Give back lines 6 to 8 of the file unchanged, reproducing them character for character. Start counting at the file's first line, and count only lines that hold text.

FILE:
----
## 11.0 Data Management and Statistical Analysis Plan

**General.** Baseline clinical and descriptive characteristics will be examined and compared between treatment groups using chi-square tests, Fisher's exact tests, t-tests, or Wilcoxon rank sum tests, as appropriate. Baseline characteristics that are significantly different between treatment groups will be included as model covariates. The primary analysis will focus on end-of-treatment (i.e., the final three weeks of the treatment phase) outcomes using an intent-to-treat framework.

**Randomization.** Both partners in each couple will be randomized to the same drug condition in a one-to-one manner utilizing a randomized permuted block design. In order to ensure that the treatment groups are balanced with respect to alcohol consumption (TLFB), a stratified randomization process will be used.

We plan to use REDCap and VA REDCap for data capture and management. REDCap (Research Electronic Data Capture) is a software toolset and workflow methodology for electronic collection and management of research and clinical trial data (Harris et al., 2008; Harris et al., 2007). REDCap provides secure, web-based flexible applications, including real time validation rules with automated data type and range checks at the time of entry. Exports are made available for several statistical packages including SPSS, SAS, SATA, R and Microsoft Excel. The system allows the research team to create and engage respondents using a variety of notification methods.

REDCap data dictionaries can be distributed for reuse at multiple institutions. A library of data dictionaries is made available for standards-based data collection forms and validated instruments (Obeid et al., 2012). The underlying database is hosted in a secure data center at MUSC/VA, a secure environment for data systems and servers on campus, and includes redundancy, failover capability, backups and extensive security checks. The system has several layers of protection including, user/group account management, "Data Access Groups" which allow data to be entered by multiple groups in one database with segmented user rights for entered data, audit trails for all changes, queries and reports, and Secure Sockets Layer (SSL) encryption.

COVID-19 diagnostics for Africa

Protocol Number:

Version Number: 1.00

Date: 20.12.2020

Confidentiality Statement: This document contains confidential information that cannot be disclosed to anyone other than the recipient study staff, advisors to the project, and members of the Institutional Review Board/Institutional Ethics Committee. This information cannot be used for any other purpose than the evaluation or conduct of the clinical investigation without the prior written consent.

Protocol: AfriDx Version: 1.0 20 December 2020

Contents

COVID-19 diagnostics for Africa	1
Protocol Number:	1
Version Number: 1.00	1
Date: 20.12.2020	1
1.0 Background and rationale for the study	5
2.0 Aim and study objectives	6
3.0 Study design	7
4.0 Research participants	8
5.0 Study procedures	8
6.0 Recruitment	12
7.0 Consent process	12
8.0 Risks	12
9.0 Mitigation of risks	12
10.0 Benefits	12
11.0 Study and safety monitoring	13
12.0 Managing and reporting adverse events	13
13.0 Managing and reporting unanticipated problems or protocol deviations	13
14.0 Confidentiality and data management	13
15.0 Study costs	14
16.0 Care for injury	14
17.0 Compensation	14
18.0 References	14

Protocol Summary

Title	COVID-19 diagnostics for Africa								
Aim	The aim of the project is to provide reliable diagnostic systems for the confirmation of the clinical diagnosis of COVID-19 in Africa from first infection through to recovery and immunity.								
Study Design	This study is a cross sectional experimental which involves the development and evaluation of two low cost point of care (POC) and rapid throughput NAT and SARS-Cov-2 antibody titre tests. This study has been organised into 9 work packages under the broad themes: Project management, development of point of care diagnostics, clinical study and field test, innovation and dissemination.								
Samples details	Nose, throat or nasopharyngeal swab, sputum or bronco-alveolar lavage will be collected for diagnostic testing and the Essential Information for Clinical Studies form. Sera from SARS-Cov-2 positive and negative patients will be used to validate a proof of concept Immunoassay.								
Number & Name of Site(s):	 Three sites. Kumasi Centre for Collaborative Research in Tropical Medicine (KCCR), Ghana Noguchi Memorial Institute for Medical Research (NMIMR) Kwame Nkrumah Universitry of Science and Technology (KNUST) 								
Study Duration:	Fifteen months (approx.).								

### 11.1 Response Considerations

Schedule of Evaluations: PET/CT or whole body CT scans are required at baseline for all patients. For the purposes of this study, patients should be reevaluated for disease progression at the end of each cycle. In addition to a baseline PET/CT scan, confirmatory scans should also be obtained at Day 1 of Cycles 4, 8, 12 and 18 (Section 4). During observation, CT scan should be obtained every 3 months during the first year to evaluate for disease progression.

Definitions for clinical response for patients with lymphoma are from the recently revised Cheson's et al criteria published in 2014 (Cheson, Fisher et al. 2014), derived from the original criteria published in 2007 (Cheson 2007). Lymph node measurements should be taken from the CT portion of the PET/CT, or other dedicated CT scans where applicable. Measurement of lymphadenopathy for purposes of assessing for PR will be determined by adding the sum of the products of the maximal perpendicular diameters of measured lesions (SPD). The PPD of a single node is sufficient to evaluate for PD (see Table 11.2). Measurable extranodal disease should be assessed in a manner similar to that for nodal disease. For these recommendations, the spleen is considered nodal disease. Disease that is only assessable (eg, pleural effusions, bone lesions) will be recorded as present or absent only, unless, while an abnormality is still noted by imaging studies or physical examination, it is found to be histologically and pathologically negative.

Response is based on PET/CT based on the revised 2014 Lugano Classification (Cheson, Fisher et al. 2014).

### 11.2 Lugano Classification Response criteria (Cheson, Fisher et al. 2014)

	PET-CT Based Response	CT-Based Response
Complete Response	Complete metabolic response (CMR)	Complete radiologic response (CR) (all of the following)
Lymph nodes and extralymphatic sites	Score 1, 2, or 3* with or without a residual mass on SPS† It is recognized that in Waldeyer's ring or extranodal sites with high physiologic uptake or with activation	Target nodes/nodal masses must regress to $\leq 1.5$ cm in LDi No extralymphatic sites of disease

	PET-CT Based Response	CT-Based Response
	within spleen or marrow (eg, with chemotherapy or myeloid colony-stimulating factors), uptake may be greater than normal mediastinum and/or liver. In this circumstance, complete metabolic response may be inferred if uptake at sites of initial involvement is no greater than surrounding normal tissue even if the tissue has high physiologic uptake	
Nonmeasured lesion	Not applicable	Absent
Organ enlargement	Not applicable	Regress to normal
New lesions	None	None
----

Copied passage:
COVID-19 diagnostics for Africa

Protocol Number:

Version Number: 1.00